FIG. 11 is a plan view of an alternate transport pod embodiment; and

FIG. 12 is an elevation view of the pod of FIG. 11.

DETAILED DESCRIPTION

Referring to FIG. 1, a portion of a segmented drivable riding strip is illustrated. The strip comprises a means to support product, which means is substantially continuous when the segmented strip is straightened. It is also however, moveable (or drivable) so than shingling is alleviated. In the FIG. 1 embodiment, the means is a plurality of transport pods 12 in operable communication with one another through an intermediary articulated member 14. The articulated member 14 in the FIG. 1 embodiment is a chain comprising outer plates 16, inner plates 18, pins 20, and rollers 22 at each pin. The rollers are only illustrated in two places but generally occur at each pin 20. In this embodiment, each transport pod 12 is interposed between two outer plates 16 and sequential rollers 22. From review of the drawing FIG. 1, it is apparent that the transport pods 12 are straightened at the top and bottom of the figure and create substantially continuous surfaces threat. At left and right sides of the drawing the segmented drivable riding strip is articulated around a sprocket (described hereunder). It is to be understood that the indication of top, bottom, right and left are employed merely to aid in understanding the structure disclosed and are not to be limiting of that disclosure. Orientations of the various embodiments herein are dictated only by the application in which they are used and not for any other purpose.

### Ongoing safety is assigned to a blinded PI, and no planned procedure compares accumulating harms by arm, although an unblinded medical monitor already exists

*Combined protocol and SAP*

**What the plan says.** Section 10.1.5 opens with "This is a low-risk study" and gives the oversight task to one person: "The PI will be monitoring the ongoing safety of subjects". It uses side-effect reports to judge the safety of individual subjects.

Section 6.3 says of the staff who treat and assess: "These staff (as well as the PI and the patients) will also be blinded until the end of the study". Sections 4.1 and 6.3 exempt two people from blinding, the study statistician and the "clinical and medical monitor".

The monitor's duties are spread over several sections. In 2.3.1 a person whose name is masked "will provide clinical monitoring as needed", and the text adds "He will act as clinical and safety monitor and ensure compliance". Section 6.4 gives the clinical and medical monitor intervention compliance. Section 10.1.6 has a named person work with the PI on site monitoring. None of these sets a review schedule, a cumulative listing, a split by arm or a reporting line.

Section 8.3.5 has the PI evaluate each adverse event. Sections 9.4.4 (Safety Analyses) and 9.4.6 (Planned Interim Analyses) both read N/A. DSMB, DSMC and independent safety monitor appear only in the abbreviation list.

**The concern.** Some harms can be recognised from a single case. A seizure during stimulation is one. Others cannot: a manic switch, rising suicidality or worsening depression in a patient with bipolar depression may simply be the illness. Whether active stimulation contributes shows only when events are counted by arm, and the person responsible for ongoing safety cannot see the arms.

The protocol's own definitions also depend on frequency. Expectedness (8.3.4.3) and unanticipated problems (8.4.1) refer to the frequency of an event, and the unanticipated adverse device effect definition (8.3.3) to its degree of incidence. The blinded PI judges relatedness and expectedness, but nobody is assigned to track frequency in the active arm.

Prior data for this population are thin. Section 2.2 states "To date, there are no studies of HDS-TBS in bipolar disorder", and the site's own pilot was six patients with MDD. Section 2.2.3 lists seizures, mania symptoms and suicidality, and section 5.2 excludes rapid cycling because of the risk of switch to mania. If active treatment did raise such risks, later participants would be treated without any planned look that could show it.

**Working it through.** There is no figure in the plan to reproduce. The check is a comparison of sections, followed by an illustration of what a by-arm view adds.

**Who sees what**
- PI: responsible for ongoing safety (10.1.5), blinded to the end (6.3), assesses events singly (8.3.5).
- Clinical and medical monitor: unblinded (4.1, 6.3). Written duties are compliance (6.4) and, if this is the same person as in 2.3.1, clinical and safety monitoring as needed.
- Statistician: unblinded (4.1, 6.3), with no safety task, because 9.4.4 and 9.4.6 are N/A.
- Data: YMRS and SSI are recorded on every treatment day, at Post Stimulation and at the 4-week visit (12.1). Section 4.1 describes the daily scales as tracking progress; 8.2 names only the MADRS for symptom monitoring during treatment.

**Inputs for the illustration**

Referring now to FIG. 2, one of the transport pods 12 illustrated in FIG. 1 is represented alone in perspective view. Transport pod 12 comprises a support 24, extending in one direction from a body 26 and a foot 28, extending from the body 26 in a direction substantially opposite the direction of extension of support 24 from body 26. Support 24 in the illustrated embodiment includes beveled corners 30 and a substantially planar surface 32. In a slightly altered embodiment, each edge of surface 32 is beveled to reduce “catching” by product on the surface edges. Surface 32 is intended to become substantially coplanar with the same surface of other transport pods 12 when the pods are positioned in an articulated member 14 and straightened, forming the segmented drivable riding strip product interface 34 (see FIG. 1).

To allow pod 12 to operatively communicate with articulated member 14, body 26 of pod 12 is specifically shaped. As can be seen in FIG. 2, body 26 includes scallops 36 and bushing 38. Scallops 36 are dimensioned and configured to provide a clearance fit with pair of inner plates 18 on each longitudinal end of pod 12. Bushings 38, also on each longitudinal end of pod 12, bear against rollers 22 adjacent body 26 but without any preload, rather there is intended to be, a clearance fit. Bushings 38 will therefore contact rollers 22 intermittently.